I’m not the first to write of this album. I’m not the second or third, even. But then, I’m also not one of the first few to tell you about the deliciousness of fucking ice cream and my doing so would most likely cause you to crave a cone so what does it matter, really?
Yesterday morning an album fell into my lap, an album laced with summer sounds and winter emotions, mixing those two things into a concoction that a pharmacist of yore would have blended with his mortar and pestle as a remedy for the malaise that affects me when the realization of summer’s end hits me. I listened intently as ‘The Golden Age & the Silver Girl’ played through once and I let it ruminate. I listened again and as the coming of the second track approached I was hopeful that the romp with this goodness could continue and that, as is usually the case, I had not been hit with a beautiful track only to be let down by an album.
Seven or so years ago, there was a record player. That player sat atop a rickety dresser in a bedroom purposely darkened with black woolen blankets on the windows. I was not working; I should have been. I was not stable; I could have been had I been willing to leave that room, I think now. Under the needle of that record player was a live Paul Simon album. On that album was a song called ‘Duncan’. Within that song was a winded instrument, blowing so lovely in the background and magnifying the sadness, all the while adding a shred of hope through music notes on a page. I stood next to that dresser for months (and that’s no exaggeration), hands perched over the needle, waiting for the moment that I would have to move it and steady it for a replay. Back then, it was that buoyant and undeniably enthusiastic sound in the background of that song that kept me alive.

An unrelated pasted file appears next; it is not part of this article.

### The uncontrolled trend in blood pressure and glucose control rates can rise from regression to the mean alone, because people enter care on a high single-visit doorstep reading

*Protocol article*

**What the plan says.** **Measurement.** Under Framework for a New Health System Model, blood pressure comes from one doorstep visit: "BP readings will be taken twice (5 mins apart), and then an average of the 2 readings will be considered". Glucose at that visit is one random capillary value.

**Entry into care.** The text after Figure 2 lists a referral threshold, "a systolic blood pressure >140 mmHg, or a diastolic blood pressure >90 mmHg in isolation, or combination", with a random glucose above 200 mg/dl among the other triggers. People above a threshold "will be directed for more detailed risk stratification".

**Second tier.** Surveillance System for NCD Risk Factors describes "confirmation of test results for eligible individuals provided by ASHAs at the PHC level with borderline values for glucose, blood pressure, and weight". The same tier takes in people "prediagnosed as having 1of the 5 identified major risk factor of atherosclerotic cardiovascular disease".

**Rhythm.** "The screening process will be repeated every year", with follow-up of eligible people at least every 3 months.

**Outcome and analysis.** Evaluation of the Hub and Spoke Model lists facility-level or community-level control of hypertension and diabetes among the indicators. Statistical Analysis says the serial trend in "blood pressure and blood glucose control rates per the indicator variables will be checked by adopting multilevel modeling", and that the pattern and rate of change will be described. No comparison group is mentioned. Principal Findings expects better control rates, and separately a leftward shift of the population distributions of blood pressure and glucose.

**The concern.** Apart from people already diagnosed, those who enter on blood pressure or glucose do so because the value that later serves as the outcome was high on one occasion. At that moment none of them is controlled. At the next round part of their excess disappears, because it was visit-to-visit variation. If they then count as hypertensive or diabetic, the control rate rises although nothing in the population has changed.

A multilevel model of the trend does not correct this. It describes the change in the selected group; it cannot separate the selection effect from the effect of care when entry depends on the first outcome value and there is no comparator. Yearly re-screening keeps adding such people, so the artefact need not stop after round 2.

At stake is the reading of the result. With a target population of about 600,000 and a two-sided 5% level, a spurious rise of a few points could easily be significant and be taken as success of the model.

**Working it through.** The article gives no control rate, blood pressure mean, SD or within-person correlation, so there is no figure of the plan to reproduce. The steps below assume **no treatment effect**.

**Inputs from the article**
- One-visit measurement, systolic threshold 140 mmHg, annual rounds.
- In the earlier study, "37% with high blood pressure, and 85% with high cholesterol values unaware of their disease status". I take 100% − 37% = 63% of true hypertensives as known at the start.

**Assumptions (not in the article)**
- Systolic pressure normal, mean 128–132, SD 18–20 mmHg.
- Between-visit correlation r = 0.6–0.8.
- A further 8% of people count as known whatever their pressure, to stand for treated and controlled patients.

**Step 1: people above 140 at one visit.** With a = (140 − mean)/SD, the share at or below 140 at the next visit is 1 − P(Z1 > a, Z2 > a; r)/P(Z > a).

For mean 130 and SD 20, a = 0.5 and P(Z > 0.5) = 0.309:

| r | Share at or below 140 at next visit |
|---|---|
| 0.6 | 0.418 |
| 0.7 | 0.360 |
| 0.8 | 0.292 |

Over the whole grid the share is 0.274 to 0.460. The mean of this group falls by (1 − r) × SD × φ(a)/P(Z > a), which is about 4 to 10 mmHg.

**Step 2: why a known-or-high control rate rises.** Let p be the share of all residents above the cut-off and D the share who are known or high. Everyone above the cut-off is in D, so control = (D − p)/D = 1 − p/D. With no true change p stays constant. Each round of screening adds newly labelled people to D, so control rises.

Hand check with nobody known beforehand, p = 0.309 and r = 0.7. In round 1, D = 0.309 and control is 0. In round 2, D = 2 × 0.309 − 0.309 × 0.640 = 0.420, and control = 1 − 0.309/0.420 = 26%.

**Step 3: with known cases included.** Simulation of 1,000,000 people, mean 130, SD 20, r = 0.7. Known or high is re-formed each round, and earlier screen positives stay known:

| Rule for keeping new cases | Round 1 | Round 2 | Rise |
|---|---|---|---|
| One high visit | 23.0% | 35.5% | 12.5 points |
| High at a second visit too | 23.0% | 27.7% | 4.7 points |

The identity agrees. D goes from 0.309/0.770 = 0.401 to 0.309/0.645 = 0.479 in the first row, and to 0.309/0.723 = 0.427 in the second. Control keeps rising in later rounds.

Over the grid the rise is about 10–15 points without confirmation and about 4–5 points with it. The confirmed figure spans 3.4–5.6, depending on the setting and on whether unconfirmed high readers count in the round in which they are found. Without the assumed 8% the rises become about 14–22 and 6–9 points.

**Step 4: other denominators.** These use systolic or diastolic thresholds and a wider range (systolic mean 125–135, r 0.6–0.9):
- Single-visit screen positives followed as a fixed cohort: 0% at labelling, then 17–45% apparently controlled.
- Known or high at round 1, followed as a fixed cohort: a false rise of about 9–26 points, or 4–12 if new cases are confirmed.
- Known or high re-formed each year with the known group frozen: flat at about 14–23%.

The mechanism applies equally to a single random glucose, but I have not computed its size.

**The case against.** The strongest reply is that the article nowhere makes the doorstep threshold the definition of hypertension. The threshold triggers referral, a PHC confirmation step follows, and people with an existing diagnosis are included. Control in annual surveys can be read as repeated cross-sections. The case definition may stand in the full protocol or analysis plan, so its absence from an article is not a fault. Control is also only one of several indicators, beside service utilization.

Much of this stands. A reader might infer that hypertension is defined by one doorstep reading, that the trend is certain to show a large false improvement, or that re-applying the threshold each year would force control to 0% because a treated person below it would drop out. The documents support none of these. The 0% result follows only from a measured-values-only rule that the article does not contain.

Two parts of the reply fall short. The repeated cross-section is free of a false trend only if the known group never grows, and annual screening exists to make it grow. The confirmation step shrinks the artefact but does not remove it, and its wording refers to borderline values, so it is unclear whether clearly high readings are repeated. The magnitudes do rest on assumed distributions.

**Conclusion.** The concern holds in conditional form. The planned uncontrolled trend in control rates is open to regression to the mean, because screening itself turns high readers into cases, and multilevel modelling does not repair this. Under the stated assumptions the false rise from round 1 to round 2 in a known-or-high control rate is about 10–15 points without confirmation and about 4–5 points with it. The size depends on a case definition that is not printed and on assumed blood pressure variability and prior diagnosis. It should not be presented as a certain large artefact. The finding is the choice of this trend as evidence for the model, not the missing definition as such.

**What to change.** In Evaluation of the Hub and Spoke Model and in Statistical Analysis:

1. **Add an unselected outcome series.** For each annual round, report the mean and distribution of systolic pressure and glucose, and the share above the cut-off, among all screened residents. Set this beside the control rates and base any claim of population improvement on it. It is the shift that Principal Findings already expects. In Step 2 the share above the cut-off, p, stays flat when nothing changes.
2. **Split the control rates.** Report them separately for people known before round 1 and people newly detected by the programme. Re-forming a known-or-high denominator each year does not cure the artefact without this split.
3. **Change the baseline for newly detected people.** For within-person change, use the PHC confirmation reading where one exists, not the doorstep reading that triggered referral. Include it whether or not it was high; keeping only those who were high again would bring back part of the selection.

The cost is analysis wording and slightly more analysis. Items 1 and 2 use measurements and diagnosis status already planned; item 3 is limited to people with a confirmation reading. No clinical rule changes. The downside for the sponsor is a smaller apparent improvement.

Yesterday morning, there was that sound again but this time, the words were beckoning me to smile and show my teeth, despite the fact that I think the sentiment behind the song might be something about what I was going through back then, at a time when only the story of Lincoln Duncan felt good. And so perfectly, that propensity to remember and yet move on remains on every track set forth on The Golden Age…
All these years later someone has taken that dark room and that scratchy vinyl and they’ve put a beautiful, hopeful spin on it. All those years are gone and we lived through it. Summer is leaving now too, but she will return, that girl.
The title track, as all others have told, is so worth your time but I encourage you to not stick there — peruse ALL those tracks for they are all worth just as much as the first. There are banjos and words of love, there are guitars of the twangy slide type, and there are floating horns, all for the good of your soul. There is an explanation of the album and it’s origins that will melt your heart, if you have a heart at all…
For fuck’s sake, just give this man your six dollars.
Tyler Lyle :: The Golden Age & the Silver Girl [stream]